Often derided, the personal development plan (PDP) is an integral and valuable part of the performance management process. In some industries it is a requirement to have and evidenced and Continuous Development Plan (CDP) or Continuous Prefessional Development (CPD) plan.

If our team are not skilled and competent then how can we expect them to contribute to the business objectives? In sport there is no way a team will be able to (consistently) perform at their best if they have not trained, developed or practiced. (Of course it does help having the best players on your team from the start!)

Below is an example of the topics on a PDP.

pdp example

We can over complicate the PDP. It is quite a logistically simple document really, especially when you consider the two main questions behind it.

What is the gap in the individual’s performance?

What specific activities will help close the gap?

From here we simply populate the plan with specific development activities. It is vital that these come from the individual rather than the manager, the manager should coach/mentor, rather than tell. Consideration to learning styles of the individual is very important too, as we all learn differently. Timescales and objectives help to ensure a focussed plan.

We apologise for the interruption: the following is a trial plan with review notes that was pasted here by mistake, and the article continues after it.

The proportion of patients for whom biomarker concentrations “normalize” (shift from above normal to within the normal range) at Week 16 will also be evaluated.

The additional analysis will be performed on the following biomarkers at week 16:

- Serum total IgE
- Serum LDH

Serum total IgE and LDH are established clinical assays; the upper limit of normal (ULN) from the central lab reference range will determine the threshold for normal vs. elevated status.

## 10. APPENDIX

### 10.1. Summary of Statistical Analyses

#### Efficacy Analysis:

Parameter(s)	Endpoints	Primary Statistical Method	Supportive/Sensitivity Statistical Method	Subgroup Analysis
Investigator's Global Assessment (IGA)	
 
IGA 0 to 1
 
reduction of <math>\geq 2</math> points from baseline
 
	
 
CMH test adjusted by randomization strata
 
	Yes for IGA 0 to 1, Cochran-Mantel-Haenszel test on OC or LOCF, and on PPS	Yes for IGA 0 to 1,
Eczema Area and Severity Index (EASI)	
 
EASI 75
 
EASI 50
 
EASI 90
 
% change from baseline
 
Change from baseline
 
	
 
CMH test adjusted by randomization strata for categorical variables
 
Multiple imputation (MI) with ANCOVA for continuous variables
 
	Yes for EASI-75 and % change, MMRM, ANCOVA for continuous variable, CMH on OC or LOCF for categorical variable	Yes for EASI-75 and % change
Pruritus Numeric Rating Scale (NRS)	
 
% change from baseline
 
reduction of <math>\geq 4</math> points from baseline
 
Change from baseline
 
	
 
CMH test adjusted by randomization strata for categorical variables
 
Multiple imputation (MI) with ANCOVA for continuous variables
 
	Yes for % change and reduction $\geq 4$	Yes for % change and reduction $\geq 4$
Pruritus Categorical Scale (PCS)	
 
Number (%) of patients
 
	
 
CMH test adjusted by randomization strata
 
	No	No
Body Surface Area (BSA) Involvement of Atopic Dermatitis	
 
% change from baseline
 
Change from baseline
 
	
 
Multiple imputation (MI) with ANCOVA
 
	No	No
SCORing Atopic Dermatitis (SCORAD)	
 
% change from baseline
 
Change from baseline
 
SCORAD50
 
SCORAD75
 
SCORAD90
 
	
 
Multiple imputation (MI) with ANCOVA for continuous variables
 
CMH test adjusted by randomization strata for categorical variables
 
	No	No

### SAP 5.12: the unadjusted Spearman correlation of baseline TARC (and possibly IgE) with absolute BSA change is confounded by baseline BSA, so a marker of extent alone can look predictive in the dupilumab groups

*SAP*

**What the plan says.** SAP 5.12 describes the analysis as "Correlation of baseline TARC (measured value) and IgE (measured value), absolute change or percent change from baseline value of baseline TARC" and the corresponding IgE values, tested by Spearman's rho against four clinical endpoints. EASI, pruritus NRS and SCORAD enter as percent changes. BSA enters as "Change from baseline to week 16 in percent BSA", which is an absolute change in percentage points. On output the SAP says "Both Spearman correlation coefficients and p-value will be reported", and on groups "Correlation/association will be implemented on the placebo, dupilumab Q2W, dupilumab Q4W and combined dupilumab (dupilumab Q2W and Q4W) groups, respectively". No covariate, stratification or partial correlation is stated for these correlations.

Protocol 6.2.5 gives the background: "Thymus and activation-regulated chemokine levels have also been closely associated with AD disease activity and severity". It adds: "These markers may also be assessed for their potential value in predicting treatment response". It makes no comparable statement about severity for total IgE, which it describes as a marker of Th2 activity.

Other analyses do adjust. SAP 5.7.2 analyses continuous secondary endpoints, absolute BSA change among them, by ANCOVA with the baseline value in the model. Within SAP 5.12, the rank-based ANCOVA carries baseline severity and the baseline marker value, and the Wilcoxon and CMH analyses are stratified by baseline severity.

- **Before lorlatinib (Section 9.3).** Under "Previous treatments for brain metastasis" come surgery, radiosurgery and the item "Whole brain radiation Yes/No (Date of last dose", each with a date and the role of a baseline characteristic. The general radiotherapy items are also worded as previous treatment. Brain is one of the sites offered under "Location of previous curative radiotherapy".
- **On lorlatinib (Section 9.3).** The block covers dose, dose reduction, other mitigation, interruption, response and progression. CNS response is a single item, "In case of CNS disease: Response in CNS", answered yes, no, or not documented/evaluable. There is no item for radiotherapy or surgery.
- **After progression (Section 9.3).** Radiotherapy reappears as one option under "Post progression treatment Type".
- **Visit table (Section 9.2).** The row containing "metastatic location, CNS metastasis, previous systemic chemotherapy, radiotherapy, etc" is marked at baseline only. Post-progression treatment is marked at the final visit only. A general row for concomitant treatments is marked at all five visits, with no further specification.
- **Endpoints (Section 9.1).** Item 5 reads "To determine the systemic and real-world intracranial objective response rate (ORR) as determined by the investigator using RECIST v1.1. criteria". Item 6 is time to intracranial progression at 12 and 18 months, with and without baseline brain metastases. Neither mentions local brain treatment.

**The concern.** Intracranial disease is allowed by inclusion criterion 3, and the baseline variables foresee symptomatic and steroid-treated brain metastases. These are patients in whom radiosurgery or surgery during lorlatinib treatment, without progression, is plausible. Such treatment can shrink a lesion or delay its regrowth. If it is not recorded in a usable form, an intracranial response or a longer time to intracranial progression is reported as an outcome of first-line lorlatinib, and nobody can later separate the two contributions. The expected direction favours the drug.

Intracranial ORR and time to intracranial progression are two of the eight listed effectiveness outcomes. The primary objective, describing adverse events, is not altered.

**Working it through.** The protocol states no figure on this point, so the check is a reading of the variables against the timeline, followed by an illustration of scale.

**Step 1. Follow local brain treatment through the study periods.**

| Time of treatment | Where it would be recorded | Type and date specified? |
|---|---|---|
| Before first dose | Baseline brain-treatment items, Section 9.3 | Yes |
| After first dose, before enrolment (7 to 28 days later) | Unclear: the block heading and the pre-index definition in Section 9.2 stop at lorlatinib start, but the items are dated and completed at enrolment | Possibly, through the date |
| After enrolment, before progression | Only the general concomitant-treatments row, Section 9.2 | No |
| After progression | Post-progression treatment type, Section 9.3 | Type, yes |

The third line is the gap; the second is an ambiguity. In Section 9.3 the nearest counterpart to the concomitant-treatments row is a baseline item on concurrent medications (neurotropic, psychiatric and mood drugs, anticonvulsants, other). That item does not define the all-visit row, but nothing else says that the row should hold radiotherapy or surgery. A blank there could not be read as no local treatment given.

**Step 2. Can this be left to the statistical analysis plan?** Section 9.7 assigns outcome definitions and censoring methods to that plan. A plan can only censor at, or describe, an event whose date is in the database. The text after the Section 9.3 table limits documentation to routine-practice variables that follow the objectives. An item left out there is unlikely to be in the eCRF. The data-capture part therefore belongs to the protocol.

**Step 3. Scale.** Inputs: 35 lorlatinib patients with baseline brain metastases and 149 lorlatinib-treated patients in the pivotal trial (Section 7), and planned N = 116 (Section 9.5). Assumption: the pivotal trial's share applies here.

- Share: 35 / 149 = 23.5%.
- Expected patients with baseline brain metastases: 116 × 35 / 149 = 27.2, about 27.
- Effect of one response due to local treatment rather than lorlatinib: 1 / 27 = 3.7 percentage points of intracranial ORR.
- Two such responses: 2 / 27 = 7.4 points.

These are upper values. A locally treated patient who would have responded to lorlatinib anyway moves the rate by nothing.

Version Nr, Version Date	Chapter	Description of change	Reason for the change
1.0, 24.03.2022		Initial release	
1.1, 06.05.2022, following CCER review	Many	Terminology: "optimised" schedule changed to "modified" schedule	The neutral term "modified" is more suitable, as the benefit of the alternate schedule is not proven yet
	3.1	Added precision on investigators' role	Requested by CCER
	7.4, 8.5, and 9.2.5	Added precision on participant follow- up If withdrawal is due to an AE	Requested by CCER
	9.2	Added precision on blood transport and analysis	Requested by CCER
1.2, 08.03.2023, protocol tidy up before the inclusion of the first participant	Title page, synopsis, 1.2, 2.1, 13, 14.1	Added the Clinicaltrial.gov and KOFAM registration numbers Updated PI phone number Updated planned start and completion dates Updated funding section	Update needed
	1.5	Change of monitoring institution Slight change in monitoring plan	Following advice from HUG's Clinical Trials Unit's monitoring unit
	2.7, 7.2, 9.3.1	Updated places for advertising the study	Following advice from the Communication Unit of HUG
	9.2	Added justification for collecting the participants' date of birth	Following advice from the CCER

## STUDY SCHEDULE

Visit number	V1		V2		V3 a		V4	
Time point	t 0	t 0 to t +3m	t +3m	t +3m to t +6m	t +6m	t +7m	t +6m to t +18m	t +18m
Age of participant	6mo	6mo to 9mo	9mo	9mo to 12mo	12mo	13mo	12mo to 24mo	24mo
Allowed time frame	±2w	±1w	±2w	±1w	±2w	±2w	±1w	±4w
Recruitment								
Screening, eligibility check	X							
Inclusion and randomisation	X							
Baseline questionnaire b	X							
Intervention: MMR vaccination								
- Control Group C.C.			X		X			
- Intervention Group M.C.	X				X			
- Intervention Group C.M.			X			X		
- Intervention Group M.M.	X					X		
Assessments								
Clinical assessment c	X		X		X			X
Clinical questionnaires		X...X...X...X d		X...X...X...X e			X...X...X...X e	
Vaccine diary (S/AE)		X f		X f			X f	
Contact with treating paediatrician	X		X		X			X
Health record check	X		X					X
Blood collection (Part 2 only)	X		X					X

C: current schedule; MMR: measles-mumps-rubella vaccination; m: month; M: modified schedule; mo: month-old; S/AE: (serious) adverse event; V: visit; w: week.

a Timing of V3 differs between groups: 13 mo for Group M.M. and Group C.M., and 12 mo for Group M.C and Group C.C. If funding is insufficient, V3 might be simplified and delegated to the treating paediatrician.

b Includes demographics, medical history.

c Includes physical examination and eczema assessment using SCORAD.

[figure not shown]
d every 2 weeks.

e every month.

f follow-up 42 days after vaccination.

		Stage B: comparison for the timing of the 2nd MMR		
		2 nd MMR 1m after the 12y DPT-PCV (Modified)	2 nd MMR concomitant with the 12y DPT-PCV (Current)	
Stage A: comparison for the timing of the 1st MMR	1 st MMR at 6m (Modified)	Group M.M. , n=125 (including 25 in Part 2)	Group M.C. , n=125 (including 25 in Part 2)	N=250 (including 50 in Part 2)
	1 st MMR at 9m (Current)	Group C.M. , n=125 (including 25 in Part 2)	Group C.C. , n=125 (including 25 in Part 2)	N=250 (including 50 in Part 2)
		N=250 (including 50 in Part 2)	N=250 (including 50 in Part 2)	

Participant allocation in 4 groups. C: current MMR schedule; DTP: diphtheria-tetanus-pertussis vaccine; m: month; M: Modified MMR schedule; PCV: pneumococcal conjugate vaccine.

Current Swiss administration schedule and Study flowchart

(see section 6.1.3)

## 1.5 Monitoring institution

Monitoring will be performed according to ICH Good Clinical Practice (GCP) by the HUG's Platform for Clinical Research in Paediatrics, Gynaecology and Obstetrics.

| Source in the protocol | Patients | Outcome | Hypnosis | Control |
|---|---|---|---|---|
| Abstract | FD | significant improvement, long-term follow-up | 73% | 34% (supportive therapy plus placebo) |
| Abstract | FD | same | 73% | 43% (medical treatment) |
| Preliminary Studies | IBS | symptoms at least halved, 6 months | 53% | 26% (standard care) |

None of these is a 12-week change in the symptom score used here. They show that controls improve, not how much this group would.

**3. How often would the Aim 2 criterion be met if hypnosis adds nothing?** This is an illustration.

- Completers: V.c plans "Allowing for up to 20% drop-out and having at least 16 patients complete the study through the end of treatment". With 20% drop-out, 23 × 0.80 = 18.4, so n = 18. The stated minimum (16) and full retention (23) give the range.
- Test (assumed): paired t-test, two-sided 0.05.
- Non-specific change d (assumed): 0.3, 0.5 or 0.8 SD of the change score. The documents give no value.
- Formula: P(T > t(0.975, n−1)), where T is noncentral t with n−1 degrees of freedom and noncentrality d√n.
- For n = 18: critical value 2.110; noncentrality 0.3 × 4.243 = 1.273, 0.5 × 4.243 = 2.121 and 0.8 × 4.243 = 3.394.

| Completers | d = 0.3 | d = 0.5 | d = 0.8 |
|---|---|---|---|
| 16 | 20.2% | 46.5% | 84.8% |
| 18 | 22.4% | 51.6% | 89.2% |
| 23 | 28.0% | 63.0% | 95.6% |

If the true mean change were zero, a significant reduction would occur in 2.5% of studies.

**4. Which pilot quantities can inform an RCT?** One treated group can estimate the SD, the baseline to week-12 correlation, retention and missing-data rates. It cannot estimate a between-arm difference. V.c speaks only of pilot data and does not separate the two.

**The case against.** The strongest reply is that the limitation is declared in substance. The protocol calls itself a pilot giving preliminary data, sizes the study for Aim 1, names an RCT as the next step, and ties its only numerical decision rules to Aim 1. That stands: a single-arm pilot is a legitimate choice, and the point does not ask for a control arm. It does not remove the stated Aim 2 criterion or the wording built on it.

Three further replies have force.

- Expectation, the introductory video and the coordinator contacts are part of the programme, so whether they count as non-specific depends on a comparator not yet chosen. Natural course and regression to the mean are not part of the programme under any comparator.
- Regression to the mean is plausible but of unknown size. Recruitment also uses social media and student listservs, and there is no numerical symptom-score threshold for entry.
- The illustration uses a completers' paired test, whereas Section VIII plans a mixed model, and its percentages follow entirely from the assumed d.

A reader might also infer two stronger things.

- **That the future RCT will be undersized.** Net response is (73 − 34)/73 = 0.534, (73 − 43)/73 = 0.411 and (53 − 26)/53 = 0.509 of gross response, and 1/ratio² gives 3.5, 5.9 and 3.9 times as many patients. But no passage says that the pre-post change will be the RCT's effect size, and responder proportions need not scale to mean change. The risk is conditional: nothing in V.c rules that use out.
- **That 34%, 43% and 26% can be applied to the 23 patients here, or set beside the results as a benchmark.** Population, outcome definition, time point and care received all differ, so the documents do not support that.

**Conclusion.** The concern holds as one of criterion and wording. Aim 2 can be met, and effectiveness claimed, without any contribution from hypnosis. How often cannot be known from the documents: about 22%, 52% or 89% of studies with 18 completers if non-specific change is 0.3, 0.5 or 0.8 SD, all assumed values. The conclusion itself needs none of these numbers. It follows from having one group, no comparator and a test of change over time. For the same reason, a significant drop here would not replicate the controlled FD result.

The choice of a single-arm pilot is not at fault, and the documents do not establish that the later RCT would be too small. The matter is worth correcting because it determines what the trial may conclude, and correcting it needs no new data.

Development plan options

Examples of development options available are found below. This is list is never going to be exhaustive, it highlights examples of ways to close the gap. Individual specific needs have to be considered, as do learning style preferences.

Development Activities

About the author

phil laviolettephil laviolette

Hi!, I'm Phil LaViolette, Founder and Owner of evalu8d. I created resourcily to share hints, tips and resources I've collected over 20 years of training and coaching, across lots of industries and at all levels. I hope that, even in a small way, you gain from the tools I share!
Phil